The Benefits of Using HARO
Many business publications, including Fast Capital 360, use HARO to get tips and expert advice from industry professionals.
The quotes may be blended into content on a blog, print publication, or referred to during a podcast. Using HARO is usually a strategy that complements your marketing plan and goals.
Indeed, it’s a good content marketing strategy, as people tend to trust their peers over a brand. You give your audience access to expert insights, earning their loyalty.
Your quoted sources may share your article with their social media followers or email subscribers, increasing your website traffic. Also, many business professionals respond to HARO inquiries as a PR effort to gain publicity for their name or business.
Sources who feel they’re experts in the topic and want to share their tips with the chance of increasing their personal brand awareness and that of their company. Often, outlets will include a link to the expert’s website or LinkedIn profile, which could increase their web traffic.
How to Make a HARO Request
Next, HARO asks for a summary, like a headline or an email subject line, telling the reader what to expect.
The query is where you give some background and ask your main questions.
If you have specific requirements, there’s a box for that also. For instance, you could request quotes from consumers who’ve hired a roofing contractor in the last 3 months or from restaurant owners with fewer than 300 employees.
The sky’s the limit here. Listing requirements reduce the number of unqualified messages you receive, but it also can narrow down the field of people who’ll reply.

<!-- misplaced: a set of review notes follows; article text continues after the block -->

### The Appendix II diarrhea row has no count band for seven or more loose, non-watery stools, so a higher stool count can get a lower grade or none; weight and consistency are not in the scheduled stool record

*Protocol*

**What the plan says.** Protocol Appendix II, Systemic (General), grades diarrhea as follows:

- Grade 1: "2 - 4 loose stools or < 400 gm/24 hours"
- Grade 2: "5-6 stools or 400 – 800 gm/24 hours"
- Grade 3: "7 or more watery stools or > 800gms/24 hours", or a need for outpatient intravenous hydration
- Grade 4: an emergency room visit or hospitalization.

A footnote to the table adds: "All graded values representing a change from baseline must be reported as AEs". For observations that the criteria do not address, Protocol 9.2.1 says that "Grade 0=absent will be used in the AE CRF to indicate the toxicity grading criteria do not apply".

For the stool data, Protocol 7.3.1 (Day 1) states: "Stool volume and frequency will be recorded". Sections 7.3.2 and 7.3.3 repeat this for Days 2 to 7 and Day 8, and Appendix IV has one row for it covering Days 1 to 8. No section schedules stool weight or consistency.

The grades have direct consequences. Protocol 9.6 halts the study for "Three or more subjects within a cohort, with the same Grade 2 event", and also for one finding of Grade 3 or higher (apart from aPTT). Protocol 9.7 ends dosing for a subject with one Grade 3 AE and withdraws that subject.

Lastly, you need to choose a primary and secondary category. This step is important because sources sign up for emails in certain sections, so not everyone will see your query.
The categories include:
- Business and finance
- High tech
- Biotechnology and health care
- Energy and green tech
- Lifestyle and fitness
- Entertainment and media
- Public policy and government
- Gift bag
HARO Request Best Practices
Most HARO best practices also are tips for being a good communicator. As in real life, if you continually get poor or no responses, you may want to check your approach.
Use these tips to get the most out of your HARO requests:
- Be professional and concise: Write a query like an email you’d send to another business professional. Short, scannable and edited for errors.
- Ask specific questions: A HARO query is like an interview minus the one-to-one interaction. Include open-ended questions and provide follow-up queries to help the respondent form their answer.
- Set reasonable requirements: If you want a veterinarian to respond and not a vet tech, say so. If your guidelines are minimal, still write something. Otherwise, you’ll get an answer on behalf of a famous dog on Instagram.
- Vet the respondents: You don’t want your name or brand connected to a bad seed in today’s world. Take a quick look at their social feeds and profiles to ensure your “expert” won’t embarrass your company.
- Check responses for plagiarism: Many HARO respondents send the same response to multiple outlets. Others cut and paste content that isn’t theirs. Always use a plagiarism tool to weed out responses that appear elsewhere.